Figure 4: S&P 500, Hourly. A closeup of the breakout, pullback, and subsequent successful breakout from the trend channel that began with the mid-October lows.

The second effort to break out, however, was a smashing success, as prices moved smartly throughout the second day of November and virtually soared on the third. Clear as this development was on the hourly chart, on the daily chart, the breakout from the trend channel was all the more convincing.

It would be a few days before speculators could cast the new trend channel. Often, the stage 2 trend channel cannot be drawn until the market makes its first serious test of the previous channel's upper boundary to see if it has become a true level of support. The low from this test tends to serve as the pivot to which a new support trendline and thus a new trend channel can be drawn.

I should add that the test of resistance need not be absolute. Prices can and sometimes do slip back into the old trend channel. What is important in such instances is that traders use other tools Fibonacci retracement levels, previous support levels from old highs, and/or candlestick patterns to gauge whether the retreat back into the trend channel is sufficiently mild as not to invalidate the essential support provided by the upper boundary of the old trend channel.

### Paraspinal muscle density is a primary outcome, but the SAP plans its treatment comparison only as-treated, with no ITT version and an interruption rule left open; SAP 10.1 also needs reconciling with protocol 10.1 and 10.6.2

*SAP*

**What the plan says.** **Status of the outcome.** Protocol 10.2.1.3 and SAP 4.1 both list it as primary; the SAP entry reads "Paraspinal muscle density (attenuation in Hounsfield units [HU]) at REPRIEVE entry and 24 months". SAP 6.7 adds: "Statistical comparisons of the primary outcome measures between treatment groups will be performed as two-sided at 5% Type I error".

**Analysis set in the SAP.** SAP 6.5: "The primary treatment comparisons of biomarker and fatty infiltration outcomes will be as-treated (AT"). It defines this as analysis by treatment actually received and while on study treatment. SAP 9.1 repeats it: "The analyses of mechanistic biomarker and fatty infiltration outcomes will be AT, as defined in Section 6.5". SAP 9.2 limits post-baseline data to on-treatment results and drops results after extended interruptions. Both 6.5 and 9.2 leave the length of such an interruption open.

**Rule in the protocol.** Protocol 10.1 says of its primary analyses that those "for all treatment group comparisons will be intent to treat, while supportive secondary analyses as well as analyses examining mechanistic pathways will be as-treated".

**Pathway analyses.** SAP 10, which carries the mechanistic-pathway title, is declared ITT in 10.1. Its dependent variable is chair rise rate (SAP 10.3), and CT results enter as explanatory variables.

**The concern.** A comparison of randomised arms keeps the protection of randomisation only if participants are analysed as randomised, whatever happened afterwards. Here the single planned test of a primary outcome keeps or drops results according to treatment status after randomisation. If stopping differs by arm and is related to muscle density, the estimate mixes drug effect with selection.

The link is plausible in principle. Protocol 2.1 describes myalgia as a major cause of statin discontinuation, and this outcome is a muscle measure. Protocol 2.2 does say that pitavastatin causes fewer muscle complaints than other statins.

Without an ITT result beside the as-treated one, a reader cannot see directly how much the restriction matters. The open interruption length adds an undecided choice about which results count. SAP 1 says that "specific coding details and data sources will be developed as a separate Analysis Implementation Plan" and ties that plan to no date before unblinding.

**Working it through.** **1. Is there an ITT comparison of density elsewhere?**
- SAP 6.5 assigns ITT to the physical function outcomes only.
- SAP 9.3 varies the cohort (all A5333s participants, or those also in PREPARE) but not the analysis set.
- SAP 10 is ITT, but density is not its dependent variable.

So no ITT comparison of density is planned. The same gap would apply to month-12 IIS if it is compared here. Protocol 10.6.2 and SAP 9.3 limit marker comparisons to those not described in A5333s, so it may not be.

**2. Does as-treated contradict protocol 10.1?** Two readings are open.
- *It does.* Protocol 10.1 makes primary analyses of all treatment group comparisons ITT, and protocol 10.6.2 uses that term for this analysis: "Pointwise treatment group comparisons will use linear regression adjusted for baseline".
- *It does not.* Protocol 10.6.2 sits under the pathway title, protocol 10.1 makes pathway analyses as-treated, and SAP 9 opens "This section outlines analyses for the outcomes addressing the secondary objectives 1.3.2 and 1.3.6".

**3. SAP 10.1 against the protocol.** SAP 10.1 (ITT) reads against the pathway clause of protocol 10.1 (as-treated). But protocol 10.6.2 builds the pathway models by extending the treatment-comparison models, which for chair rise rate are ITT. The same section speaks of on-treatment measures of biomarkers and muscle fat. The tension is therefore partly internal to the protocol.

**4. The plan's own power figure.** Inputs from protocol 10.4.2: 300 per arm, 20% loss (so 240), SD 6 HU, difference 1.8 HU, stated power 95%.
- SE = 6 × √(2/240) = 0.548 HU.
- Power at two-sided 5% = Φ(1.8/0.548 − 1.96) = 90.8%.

No such caveats were necessary in this instance. On the morning of November 10 after a few days of post-breakout, sideways trading, the S&P 500 dipped to within a few points of the upper boundary of the old trend channel, only to rocket away from that boundary as the trading day drew to a close. From the point of view of testing a former upper boundary as an area of new support, it is hard to conceive of a more successful test.

So if channels can help speculators get in at the right time on the way up, can they provide a similar service for speculators on the way down? Writing about "trendline channels" in his excellent book on technical analysis, Trading For A Living, Alexander Elder observes:

A channel line marks the area of bulls' maximum power in an uptrend and bears' maximum power in a downtrend. The wider the channel, the stronger the trend. It pays to trade in the direction of the channel's slope, going long in the lower quarter or half of a rising channel and selling short in the upper quarter or half of a falling channel. Profits should be taken at the opposite channel wall.

These trading strategies alone tip us off to how trend channels can help speculators figure out when a market might be moving from stage 3 (topping) to stage 4 (declining). If we imagine a speculator selling short (or taking profits) at the upper boundary of a trend channel and going long (or covering shorts) at the lower boundary, then the moment that one of those trades becomes a loss is the moment when something has happened to the trend. In the first instance of selling at the upper boundary, a losing trade means that the market could be headed significantly higher. It is even likely that a new trend channel is about to emerge one at an even sharper angle of ascent than before. However frustrating such a loss might be, our speculator would at least take solace in the fact that the uptrend has been validated.